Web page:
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I am trying to profile two different queries that do the same thing to find which one is faster. For testing, I have put SQL_NO_CACHE into both queries to prevent the query cache from messing up the timing.

Query A is consistently 50ms. Query B is 100ms the first time it is run and 10ms if I run it a second time shortly after.

Why is Query B faster the second time? The query cache should not be speeding up the queries. Could it be that the first run of query B loads the data from disk into memory so that the second query is running in memory and faster? Is there a way to test this? I tried to test this myself by doing select * from the table before I ran Query B, but it still exhibited the same behavior. Is SQL_NO_CACHE perhaps not working to disable the query cache?

Query B looks something like this: SELECT SQL_NO_CACHE foo,bar FROM table1 LEFT JOIN table2 ON table1.foo=table2.foo WHERE bar=1

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3 Answers 3

up vote 1 down vote accepted

Depending on the storage engine you're using, yes it is most probably being loaded from a data cache and not a query cache.

MyISAM provides no storage engine level caching for data, and only caches indexes. However, the operating system often serves up data from its own caches which may well be speeding up your query execution.

You can try benchmarking the query in a real scenario, just log that specific query to the database every time its executed (along with its execution time).

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Thanks for the tips. I should have mentioned that I am using innodb tables. Is there a way to tell what is in memory and what isn't? –  Jake Feb 10 '11 at 20:50
Not that I know of, it becomes impossible to monitor accurately because its the operating system's caching. If you're using InnoDB then it will be InnoDB's buffer pool that is caching the data, I'm not sure that this is an option that you can turn off. But it's doing its job. –  JamesHalsall Feb 10 '11 at 21:03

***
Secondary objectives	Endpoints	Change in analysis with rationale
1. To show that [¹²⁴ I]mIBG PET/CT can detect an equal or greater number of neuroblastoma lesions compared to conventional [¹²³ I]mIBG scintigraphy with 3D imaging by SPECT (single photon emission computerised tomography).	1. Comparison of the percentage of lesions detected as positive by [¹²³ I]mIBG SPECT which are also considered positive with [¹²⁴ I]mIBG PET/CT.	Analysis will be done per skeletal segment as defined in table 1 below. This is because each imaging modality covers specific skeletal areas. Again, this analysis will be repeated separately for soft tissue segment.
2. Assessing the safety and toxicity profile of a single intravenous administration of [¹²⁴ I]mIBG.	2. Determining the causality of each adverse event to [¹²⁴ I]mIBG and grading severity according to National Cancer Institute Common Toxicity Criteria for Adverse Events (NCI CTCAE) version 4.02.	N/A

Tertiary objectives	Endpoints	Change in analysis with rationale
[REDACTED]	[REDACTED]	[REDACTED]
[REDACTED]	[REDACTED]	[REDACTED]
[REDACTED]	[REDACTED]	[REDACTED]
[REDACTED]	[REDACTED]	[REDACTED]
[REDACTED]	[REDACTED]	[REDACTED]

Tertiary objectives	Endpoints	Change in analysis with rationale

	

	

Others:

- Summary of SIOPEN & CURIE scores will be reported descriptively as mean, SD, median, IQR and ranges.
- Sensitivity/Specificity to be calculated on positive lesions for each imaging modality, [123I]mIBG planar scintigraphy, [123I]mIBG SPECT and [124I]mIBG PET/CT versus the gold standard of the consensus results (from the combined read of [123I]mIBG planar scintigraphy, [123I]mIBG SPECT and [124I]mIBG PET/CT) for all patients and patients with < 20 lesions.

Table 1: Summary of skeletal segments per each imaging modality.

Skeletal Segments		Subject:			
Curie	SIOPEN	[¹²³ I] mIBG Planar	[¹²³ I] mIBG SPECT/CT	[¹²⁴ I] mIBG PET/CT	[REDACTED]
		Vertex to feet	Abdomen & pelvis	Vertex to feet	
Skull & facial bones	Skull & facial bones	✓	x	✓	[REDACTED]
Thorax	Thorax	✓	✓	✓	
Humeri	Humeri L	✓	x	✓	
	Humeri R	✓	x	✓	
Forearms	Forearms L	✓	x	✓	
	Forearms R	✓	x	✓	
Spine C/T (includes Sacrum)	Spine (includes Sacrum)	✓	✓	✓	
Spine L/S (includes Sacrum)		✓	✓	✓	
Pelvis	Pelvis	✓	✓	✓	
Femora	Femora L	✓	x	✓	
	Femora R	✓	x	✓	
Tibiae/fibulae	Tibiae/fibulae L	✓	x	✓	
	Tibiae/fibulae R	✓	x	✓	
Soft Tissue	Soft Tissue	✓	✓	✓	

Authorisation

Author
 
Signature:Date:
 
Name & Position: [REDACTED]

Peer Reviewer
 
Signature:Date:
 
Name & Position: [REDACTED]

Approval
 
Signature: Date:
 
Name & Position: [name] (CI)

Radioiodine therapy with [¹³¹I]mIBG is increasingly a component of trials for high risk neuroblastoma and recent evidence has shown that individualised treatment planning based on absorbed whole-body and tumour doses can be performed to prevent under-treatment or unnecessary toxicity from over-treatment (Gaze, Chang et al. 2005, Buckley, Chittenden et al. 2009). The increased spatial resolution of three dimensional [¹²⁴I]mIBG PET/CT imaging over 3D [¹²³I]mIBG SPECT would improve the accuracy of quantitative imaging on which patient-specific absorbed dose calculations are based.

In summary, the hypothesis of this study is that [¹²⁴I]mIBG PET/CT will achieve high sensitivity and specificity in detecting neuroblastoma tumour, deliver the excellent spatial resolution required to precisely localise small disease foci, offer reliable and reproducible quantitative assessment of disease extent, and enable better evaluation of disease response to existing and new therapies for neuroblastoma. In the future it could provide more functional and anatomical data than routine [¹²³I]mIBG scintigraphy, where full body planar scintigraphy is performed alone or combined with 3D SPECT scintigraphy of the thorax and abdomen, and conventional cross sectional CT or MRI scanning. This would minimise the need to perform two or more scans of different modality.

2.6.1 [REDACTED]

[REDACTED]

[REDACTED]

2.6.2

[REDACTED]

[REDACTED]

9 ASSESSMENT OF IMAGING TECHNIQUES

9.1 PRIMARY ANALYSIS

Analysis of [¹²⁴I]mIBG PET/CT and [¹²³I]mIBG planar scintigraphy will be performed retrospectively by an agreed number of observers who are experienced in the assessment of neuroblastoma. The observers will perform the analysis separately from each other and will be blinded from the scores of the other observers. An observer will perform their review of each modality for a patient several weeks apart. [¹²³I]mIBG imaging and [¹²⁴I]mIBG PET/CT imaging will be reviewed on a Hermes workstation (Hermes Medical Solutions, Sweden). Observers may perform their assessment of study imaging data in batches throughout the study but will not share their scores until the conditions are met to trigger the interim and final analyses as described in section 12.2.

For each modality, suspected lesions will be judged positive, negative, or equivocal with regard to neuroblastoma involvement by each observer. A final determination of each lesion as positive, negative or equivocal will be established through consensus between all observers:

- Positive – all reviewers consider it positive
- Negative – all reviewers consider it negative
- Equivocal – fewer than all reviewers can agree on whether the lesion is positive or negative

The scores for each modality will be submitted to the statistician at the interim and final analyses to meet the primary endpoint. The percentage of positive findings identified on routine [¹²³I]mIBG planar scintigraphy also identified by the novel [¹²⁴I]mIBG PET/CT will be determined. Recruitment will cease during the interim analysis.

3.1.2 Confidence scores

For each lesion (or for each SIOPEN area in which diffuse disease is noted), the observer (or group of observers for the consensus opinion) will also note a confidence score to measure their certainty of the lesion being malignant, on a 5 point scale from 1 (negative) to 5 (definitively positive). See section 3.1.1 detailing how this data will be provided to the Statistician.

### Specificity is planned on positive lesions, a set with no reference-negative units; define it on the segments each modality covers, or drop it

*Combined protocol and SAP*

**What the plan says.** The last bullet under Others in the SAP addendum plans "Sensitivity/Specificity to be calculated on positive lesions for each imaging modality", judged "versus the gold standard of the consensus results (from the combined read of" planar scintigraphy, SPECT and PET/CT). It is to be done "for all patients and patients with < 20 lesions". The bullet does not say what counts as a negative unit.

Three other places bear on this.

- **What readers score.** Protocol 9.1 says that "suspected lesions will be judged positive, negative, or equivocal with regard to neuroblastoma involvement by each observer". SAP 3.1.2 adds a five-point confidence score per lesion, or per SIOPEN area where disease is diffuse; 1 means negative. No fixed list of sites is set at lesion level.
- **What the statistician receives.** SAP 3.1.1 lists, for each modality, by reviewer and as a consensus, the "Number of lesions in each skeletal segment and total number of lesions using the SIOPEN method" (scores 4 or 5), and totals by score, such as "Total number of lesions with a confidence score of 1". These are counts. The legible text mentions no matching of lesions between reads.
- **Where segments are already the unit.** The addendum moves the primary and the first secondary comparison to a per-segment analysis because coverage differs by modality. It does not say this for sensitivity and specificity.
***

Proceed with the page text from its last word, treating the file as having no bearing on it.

Depending on the size of your indexes and your table type, it may be that indexes are not in memory the first time the query is run. So MySQL will pull indexes into memory the first time the query is run, causing a significant slowdown. The next time, most of what MySQL needs may in memory, resulting in the performance gain.

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Is your app making a connection and doing the authentication handshake on the first query? If so the 2nd query will already have an open/authenticated connection to execute from. Try running it a 3rd time and see if the 2nd and 3rd tries are close to the same time.

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I am doing the queries in the terminal so there should be no connection startup costs. The 3rd and up runs are all fast. Only the first query is slow. –  Jake Feb 10 '11 at 20:51
It wouldn't surprise me if even the terminal had to make a connection on the first execution. What if you open multiple terminals? Do you get the same results? –  Daniel Knoodle Feb 10 '11 at 21:45

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